Children once ventured to Blockbuster, now a lost monument of American culture, to enjoy their favorite films: “Beauty and the Beast,” “Finding Nemo” and “Shrek.”
But then America made great technological achievements, and a trip to Blockbuster was replaced by signing into Netflix.
While technology may have grown up, some seniors haven’t –at least in terms of their movie preferences.
Daniel Kaseff ’14 first saw Disney’s “The Lion King” when he was nine years old.
“It contained a sense of adventure and magic that appealed to my younger self,” Kaseff said.
“The Lion King” won two Academy Awards in 1994 for best original score and best original song for “Can You Feel the Love Tonight.” It was the highest-grossing animated movie of all time, until “Toy Story 3” and “Frozen” passed it. However, “The Lion King” remains the highest-grossing hand-drawn film of all time and the 19th-highest-grossing film ever.
Kasseff’s favorite scene in “The Lion King” is the movie’s opening one, where Simba is held by Rafiki and shown to the kingdom while the song “The Circle of Life” is played.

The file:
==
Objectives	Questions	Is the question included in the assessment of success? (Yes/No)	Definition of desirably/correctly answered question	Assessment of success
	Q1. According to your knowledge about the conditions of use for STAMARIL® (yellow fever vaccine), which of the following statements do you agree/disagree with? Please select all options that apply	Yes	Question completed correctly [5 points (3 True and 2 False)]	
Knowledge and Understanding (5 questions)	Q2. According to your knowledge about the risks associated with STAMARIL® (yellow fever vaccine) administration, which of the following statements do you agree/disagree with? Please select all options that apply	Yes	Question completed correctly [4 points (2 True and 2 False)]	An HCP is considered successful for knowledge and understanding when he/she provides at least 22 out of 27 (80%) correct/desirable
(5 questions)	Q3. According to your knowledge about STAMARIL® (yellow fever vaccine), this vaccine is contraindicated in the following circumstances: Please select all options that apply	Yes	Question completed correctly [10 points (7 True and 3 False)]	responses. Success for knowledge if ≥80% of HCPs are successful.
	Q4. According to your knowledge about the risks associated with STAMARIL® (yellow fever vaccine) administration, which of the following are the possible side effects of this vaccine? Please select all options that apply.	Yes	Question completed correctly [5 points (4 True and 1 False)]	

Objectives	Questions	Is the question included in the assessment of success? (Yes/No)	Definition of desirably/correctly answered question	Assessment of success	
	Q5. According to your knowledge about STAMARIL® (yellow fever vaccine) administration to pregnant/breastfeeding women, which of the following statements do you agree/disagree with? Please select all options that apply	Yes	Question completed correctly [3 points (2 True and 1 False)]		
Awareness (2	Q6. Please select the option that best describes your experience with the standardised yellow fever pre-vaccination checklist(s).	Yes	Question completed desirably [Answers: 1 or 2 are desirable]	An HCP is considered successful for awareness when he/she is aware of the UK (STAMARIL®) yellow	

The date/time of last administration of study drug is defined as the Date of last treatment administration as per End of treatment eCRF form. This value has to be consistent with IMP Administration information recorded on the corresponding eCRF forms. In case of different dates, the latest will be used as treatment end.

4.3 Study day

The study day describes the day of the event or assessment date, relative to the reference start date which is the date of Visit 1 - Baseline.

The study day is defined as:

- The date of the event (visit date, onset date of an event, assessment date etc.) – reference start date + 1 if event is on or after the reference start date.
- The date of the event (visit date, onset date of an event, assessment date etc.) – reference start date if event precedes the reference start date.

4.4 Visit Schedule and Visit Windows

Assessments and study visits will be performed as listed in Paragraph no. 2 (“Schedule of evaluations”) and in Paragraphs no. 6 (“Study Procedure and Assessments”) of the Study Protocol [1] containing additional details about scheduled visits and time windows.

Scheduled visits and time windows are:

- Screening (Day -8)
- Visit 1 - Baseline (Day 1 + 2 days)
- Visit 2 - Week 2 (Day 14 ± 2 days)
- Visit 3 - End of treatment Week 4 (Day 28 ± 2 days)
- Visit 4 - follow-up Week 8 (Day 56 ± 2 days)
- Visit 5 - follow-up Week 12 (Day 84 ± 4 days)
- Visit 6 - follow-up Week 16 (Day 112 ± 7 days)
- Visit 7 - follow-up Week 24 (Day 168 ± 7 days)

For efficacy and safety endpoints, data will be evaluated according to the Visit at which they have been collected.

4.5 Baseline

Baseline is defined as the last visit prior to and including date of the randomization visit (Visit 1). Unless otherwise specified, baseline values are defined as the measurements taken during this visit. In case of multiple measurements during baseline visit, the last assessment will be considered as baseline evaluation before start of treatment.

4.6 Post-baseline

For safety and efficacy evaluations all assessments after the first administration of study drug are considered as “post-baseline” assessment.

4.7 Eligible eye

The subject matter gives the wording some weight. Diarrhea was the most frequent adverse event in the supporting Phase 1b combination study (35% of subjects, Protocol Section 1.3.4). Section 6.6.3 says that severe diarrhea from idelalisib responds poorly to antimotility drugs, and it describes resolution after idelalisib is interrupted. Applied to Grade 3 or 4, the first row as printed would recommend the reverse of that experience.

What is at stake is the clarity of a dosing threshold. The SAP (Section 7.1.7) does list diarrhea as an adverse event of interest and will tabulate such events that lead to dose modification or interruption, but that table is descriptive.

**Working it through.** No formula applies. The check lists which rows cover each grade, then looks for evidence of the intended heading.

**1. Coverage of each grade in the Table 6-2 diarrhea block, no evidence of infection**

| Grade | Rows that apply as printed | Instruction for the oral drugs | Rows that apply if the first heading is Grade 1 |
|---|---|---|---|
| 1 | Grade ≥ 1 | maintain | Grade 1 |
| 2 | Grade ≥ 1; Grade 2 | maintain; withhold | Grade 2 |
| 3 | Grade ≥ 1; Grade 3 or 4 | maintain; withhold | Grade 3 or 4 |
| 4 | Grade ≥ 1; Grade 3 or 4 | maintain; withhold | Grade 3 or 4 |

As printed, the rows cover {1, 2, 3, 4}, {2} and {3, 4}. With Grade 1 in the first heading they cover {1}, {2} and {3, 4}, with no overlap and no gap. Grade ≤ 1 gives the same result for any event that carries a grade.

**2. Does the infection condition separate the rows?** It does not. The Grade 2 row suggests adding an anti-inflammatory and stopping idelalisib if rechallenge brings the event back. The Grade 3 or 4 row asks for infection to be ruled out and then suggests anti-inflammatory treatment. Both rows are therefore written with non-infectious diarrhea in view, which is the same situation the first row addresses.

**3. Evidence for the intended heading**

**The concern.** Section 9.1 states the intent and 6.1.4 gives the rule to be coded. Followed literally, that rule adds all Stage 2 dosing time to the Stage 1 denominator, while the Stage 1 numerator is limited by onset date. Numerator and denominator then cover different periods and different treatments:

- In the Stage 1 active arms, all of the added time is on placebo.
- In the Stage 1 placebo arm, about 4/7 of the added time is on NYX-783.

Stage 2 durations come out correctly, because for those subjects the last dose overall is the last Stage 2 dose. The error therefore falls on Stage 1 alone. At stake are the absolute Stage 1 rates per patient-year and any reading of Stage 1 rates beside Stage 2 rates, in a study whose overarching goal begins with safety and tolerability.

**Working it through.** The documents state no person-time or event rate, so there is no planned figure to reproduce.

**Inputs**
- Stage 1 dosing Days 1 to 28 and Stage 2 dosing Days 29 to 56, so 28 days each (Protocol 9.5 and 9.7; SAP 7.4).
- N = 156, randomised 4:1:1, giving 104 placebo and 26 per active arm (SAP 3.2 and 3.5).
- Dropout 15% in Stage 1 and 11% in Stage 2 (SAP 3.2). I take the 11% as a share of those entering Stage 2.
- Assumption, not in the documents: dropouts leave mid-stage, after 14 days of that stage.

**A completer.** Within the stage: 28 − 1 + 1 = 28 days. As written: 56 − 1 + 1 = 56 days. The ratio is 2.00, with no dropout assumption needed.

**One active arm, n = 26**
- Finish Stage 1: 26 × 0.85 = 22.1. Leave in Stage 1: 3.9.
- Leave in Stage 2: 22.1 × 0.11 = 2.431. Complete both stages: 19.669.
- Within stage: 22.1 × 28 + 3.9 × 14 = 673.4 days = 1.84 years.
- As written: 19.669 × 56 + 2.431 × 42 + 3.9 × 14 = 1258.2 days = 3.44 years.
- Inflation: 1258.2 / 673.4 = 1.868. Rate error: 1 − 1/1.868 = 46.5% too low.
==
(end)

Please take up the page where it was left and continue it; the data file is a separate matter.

“The Lion King is a classic. You can’t not watch that over and over again. It doesn’t matter how old you get, classics are classics.”
Ariana Sherman ’14 is another senior who still loves her favorite childhood movies.
Sherman enjoys watching some of her favorite Disney princess movies with her 4-year-old sister, including classics like “Snow White and the Seven Dwarves” and “Aladdin.”
However, what she enjoys about the movies has changed as she’s grown up.
“Now I appreciate the cleverness and wittiness of characters whereas before I just liked a cute plot with songs and talking animals,” Sherman said.
Taylor Jacobs ’14 also remains faithful to the children’s movie genre. However Jacobs has come to enjoy more recently released children’s films.
“My favorite movie right now is ‘Despicable Me 2,’ so obviously not much has changed because I am still a little kid,” Taylor Jacobs ’14 said.
“Despicable Me 2,” starring Steve Carell and Kristen Wiig, is 21st on the list of highest-grossing films and was nominated for two Academy Awards.
“It’s just an all around feel good movie,” Jacobs said. “It’s perfect for all ages which I think makes it so great, because there are jokes for everyone to understand.”
So next year, when seniors log into their Netflix accounts to avoid studying for their college exams, don’t be surprised if instead of watching “Breaking Bad” some are watching “Monsters Inc.”